NTU Architecture Subject Group

Small Trent Park

My concept all started with my interest in the solar system. All the planets around the Sun depend on it. The Sun pulls all the planets together forcing them into orbit at the same time providing each planet with heat and light. It is a source of necessities. The planets are linked with the sun. Even though each planet has its own atmospheres and moons they still manage to come together with one common interest: the sun. I have tried to replicate this ideology in my project by designing for all persons based on the common goal of well-being, which just like the sun is a necessity.

My concept drawing is individual circles overlapping and interlocking with each other. The way they all work together shows a sense of conviviality and community.

At Small Trent Park, the aim is to bring everybody together as a community. From young students to active ageing, this ecological design provides a purpose for everyone (this also includes visitors and temporary residents).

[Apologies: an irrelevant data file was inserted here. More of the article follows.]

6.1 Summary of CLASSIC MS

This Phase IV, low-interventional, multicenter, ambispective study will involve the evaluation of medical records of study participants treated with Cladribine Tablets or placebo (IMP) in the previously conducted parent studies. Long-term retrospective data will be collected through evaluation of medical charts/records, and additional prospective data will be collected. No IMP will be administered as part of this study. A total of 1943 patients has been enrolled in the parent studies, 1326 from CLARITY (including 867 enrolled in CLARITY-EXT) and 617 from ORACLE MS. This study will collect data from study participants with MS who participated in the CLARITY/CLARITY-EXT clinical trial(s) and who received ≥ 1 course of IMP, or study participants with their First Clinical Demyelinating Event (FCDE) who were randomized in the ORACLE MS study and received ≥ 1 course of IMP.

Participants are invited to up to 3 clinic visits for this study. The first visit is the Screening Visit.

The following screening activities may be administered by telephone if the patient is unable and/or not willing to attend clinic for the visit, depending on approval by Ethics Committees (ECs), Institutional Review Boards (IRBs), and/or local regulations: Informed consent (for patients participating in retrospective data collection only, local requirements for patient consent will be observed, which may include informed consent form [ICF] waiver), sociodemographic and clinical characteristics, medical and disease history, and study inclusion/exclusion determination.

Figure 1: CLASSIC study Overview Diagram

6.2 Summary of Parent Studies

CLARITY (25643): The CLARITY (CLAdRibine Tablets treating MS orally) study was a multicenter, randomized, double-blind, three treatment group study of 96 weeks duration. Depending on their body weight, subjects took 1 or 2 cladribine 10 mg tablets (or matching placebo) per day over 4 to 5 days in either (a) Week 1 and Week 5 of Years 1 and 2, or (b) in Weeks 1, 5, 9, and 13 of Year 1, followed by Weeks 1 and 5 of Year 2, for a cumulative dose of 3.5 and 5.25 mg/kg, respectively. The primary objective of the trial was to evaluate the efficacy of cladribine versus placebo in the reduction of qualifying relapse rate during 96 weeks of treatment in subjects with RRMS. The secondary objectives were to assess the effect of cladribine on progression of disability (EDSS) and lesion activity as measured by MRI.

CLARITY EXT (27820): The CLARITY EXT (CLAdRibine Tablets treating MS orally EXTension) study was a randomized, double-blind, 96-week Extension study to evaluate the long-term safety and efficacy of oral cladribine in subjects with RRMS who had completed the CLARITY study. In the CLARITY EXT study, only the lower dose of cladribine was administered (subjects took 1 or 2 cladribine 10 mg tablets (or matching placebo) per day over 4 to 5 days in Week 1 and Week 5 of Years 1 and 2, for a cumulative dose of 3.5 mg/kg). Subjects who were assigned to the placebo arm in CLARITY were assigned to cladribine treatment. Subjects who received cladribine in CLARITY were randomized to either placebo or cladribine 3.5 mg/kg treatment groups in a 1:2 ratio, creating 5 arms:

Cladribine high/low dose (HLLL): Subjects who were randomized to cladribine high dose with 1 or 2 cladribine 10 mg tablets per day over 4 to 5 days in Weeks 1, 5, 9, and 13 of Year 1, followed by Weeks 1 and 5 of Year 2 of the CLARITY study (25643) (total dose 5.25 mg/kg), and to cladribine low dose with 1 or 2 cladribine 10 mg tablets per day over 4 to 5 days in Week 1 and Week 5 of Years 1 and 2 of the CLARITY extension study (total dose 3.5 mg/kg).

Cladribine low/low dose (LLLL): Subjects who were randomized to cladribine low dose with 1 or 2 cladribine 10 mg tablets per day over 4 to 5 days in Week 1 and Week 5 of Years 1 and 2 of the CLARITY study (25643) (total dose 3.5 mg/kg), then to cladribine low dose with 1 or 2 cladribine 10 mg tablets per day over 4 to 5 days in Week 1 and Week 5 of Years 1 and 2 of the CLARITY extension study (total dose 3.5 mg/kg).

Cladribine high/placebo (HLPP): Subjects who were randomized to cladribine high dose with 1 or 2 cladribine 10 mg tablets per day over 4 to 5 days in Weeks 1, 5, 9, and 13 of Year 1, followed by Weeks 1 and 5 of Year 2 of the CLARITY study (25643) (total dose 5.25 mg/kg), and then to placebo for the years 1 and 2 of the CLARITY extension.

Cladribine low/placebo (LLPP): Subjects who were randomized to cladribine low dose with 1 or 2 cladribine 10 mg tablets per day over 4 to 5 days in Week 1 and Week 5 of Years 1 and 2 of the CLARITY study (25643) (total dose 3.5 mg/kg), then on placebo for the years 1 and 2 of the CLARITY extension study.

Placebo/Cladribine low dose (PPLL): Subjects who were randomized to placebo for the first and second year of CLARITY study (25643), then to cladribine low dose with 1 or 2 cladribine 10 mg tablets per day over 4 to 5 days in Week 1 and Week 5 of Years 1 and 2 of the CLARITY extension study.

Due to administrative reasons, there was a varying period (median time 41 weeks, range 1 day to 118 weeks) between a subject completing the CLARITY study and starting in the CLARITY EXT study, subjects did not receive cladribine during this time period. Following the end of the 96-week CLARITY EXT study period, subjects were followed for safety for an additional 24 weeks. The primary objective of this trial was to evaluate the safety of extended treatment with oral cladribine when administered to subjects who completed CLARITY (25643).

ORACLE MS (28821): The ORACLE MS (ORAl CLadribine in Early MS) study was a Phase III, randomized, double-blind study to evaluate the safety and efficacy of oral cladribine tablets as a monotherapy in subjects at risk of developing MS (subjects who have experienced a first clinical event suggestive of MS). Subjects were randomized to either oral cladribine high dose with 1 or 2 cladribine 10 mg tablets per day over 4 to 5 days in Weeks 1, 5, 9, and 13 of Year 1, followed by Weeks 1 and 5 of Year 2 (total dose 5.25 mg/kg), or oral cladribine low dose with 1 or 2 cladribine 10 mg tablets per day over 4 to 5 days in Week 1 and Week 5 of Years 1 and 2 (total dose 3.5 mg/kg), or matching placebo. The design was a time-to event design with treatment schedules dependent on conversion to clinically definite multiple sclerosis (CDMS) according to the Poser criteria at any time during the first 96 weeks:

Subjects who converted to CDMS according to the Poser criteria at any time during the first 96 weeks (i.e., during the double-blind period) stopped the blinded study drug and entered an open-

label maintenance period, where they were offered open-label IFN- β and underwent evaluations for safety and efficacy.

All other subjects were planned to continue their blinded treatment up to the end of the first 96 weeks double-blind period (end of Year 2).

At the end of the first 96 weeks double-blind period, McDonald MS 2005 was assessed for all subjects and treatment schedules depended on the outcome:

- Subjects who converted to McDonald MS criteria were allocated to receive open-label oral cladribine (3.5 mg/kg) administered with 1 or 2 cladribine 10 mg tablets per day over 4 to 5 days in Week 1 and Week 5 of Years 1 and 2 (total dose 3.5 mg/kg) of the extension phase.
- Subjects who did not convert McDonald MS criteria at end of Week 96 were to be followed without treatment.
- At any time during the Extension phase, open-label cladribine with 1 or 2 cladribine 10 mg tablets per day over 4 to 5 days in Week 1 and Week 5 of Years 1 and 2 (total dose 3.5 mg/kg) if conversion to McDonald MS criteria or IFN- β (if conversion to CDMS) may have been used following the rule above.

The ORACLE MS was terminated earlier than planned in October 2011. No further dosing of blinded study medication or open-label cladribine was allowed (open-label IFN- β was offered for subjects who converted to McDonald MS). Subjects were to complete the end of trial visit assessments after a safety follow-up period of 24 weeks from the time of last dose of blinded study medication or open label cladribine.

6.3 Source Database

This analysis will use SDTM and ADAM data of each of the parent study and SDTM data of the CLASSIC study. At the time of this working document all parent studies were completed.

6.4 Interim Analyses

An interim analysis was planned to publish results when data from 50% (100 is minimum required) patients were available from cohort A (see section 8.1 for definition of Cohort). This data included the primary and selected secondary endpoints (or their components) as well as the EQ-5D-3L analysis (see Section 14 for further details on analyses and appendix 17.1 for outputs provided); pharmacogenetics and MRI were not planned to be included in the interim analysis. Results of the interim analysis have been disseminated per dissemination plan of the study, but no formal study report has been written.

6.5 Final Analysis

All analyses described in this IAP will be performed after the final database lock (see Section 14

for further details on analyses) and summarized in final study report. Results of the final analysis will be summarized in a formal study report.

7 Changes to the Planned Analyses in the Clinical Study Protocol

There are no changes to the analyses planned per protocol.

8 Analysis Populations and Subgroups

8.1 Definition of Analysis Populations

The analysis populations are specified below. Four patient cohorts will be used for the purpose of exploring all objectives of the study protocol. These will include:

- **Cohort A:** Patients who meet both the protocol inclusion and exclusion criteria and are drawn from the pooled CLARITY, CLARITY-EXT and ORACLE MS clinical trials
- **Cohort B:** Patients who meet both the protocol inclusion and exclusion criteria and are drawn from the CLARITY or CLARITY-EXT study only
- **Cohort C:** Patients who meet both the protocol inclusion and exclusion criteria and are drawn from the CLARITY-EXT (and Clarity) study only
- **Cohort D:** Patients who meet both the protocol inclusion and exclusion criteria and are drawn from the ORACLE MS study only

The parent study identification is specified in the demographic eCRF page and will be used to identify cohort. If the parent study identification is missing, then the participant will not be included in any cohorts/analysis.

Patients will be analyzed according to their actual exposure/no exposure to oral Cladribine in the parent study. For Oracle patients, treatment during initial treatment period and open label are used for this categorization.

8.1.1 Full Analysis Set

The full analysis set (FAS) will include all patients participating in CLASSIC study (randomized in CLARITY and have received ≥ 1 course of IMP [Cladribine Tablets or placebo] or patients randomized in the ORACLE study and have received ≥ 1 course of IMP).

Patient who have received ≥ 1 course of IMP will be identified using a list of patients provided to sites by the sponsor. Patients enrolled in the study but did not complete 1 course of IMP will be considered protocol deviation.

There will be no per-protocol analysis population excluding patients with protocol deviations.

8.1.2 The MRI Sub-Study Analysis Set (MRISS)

The civic building is situated at the centre of the park with other types of housing placed around it. This building is the therapy building. It includes the following spaces:
- gym
- therapy
- yoga
- meditation
- meeting rooms
- spa
These spaces are specifically chosen to better oneself through various activities. There are 5 ways to well-being, that is to ‘connect’, to ‘take notice’, to ‘be active’, to ‘keep learning’ and to ‘give’ which relate directly to the therapy building.

Thien Le
Student name
Thien Le
BArch Architecture

BArch Architecture

The BArch (Hons) in Architecture course is focused on the creative and practical development of architectural design, investigated in a studio environment through a series of carefully considered practical and theoretical projects in a variety of spatial, social, cultural and topographical situations.

The purpose of the course is to align architectural concepts, thinking, techniques and values with current architectural thought and practice. It involves strategic thinking and creative imagination; problem-solving and research tasks; attention to detail and tectonic resolution; traditional and digital forms of representation; and public presentations and reviews. This course addresses the challenges of designing for diverse communities and cultures and develops Part 1 graduates with creative vision, practical skills and an ethical position in respect of the role of the architect in a globalised world.

Read more about the BArch Architecture course

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